THOMASVILLE, Ga. — State and local officials in Georgia last week outlined to lawmakers the efforts being made to combat a serious, growing opioid problem.

The state’s House Rural Development Council met Wednesday afternoon in Thomasville for a session on health care and developmental disabilities, and state Department of Behavioral Health and Development Disabilities Commissioner Judy Fitzgerald said agencies are trying to get ahead of the wave of opioid abuse.

 “This is mind boggling how it’s a wave across the nation,” Fitzgerald said. “The concern and the notion that it is an epidemic is warranted.”

In 2015, 1,307 people in Georgia died from drug overdoses, and 68 percent of those were a result of opioids. From 1999-2014, there has been a tenfold increase in prescription opioid overdoses, according to the DBHDD.

Georgia joins states like Ohio and Kentucky, among others, that have been bluntly impacted in recent years by the nation’s ever-growing opioid epidemic. From drug treatment trainings to the addition of vital related resources, these states are working to provide care, awareness and support to residents.

Though Georgia as a whole has a lower overdose rate than the rest of the nation, 55 of the state’s counties have a higher rate than the national average. Those counties are scattered across the southeastern and northern parts of the state.

Thomas County Sheriff Carlton Powell warned that though opioid abuse isn't as prevalent locally as in other parts of the state, it may be just a matter of time before the trend travels.

"This is some bad stuff,” he said. "It hasn’t gotten here as much as it has in some other parts, but don’t think it’s not coming. It’s coming."

The state has received a two-year federal grant of nearly $11.8 million a year, and at least 80 percent of the grant has to go toward opioid use disorder treatment and support services.

The first year of the grant runs from June 1, 2017, to April 30, 2018. The grant’s aim is to increase access to treatment, reduce the unmet treatment need and reduce overdose deaths through prevention, treatment and recovery.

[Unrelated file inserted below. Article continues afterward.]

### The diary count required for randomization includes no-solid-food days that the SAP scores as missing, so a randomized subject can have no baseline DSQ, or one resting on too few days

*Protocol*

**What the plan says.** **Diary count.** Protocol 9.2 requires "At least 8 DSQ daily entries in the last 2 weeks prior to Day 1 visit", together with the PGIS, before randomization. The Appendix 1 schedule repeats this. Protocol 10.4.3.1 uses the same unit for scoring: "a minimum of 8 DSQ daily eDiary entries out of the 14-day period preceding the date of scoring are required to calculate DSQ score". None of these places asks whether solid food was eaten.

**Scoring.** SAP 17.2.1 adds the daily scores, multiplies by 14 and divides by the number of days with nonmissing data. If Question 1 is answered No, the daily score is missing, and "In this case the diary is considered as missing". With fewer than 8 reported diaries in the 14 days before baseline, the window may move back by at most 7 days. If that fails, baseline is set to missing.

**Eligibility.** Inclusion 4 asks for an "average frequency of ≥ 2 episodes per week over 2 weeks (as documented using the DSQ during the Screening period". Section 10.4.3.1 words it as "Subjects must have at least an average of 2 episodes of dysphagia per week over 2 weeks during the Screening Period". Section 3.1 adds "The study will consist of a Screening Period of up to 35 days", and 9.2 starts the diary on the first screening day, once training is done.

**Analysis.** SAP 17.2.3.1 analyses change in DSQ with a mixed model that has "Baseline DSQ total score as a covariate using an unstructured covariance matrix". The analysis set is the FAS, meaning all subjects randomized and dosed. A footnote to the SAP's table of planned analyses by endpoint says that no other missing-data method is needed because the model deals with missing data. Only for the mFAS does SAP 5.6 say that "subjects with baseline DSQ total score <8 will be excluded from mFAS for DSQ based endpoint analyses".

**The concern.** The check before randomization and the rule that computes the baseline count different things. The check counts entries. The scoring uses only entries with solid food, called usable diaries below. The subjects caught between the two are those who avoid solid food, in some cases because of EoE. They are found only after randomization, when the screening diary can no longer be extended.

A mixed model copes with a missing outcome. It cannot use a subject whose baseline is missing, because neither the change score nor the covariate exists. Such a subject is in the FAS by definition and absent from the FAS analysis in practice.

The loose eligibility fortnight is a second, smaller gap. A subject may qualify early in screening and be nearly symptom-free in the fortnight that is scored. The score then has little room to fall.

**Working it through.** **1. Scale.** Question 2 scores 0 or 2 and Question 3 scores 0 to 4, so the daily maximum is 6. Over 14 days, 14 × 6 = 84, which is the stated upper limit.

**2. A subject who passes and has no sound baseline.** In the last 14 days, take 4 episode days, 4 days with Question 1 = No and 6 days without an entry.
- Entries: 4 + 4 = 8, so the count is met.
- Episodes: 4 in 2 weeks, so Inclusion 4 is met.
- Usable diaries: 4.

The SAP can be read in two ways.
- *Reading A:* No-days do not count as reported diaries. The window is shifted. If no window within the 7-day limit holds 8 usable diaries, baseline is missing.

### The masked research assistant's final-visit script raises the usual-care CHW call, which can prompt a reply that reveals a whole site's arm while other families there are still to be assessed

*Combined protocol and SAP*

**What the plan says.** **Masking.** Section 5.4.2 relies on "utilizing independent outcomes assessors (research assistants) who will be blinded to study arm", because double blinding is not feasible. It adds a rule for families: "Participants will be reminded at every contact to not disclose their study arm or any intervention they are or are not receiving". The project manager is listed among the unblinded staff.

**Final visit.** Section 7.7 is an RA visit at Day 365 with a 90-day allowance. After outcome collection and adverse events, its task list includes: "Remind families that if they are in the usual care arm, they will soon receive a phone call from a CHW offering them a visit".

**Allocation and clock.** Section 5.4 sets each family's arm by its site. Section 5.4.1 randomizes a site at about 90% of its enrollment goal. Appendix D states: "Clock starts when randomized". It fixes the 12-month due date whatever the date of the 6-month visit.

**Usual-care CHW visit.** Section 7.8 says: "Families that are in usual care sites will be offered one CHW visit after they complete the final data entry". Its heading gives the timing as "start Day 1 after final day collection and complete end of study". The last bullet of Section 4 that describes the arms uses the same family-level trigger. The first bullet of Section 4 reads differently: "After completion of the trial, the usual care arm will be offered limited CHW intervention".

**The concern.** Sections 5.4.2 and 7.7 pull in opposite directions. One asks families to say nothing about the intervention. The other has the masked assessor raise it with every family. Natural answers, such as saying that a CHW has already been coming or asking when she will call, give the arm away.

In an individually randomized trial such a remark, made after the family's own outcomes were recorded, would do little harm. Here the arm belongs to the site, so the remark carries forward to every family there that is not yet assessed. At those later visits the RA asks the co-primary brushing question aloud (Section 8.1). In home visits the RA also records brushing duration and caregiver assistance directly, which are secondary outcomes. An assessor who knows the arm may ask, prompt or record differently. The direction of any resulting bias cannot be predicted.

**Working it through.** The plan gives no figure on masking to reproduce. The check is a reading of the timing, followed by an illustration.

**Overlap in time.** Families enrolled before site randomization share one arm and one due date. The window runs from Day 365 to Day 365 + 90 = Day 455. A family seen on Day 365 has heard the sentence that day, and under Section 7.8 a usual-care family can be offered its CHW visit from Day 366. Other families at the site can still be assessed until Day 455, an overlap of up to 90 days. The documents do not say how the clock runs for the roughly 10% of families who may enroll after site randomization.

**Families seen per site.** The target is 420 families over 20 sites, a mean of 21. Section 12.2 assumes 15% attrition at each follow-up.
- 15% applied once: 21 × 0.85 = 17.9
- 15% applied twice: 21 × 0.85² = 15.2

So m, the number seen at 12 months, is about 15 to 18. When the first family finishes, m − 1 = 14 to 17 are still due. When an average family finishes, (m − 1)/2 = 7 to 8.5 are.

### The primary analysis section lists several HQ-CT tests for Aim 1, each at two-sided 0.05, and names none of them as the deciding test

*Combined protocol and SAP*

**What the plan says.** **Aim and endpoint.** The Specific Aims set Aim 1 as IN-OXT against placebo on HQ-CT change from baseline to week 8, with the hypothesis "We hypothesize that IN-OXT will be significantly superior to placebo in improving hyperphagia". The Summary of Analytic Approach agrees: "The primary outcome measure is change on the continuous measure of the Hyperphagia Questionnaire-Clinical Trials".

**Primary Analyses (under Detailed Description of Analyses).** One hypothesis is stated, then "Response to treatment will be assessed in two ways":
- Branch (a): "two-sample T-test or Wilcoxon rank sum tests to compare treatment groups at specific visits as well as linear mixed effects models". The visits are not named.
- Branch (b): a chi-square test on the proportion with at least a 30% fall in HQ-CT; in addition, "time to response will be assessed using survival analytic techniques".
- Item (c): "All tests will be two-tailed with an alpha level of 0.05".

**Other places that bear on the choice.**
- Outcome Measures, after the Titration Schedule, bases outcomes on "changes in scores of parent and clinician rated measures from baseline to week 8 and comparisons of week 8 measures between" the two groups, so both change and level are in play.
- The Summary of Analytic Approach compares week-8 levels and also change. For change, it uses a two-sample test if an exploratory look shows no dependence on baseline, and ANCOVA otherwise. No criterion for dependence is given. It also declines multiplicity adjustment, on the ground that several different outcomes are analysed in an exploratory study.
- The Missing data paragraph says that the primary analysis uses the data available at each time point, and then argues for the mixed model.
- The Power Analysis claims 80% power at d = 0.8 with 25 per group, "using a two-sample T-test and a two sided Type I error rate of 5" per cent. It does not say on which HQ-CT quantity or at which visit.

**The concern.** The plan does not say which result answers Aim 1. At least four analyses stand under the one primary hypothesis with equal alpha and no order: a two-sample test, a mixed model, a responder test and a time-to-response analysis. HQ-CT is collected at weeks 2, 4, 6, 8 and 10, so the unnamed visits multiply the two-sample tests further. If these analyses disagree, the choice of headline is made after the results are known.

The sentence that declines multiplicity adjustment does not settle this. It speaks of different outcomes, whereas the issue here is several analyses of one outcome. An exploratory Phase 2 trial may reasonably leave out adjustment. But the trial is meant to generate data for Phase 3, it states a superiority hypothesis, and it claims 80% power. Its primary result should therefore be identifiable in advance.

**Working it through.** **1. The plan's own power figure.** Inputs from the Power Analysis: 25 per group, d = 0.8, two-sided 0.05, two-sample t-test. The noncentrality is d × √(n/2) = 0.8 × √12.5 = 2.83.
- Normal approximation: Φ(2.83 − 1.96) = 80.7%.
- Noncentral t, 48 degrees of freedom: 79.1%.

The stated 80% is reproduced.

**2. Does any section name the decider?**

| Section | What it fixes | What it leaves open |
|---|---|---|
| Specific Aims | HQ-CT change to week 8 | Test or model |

The DBHDD’s addictive disorders team had a strategic plan in place before the agency knew the grants funds were coming, Fitzgerald said. 

“At some point, you have got to get ahead of the crisis,” she said.

Thomasville Police Chief Troy Rich said crisis intervention training, or CIT, has been ongoing for his force and he hopes to have his entire roster complete the 40-hour, free training.

“It helps with the whole entire gamut of police use of force,” the chief said of the training. “It’s all about de-escalation.”

The training allows officers to handle individuals who appear to be in crisis from an overdose or have other behavioral and mental ailments.

“The goal is to get them help,” Chief Rich said. “It’s important to know they are in crisis and how to deal with them.”

Rich said his department is averaging about 170 calls a year for someone in crisis.

Part of the grant also will go toward a statewide media campaign, in an effort to get people to understand the misuse and abuse of opioids and let them know help is available, according to Fitzgerald. 

There also will be education and training for first responders, emergency room professionals and law enforcement, among others, on administering Narcan (naloxone) — a nasal spray used to fight the effects of an opioid overdose.  

“Narcan is a tool in the toolbox,” Fitzgerald said. “If we have to use that to stop an overdose, we’ve reached the last point.”

Donahue writes for the Thomasville, Georgia Times-Enterprise. 

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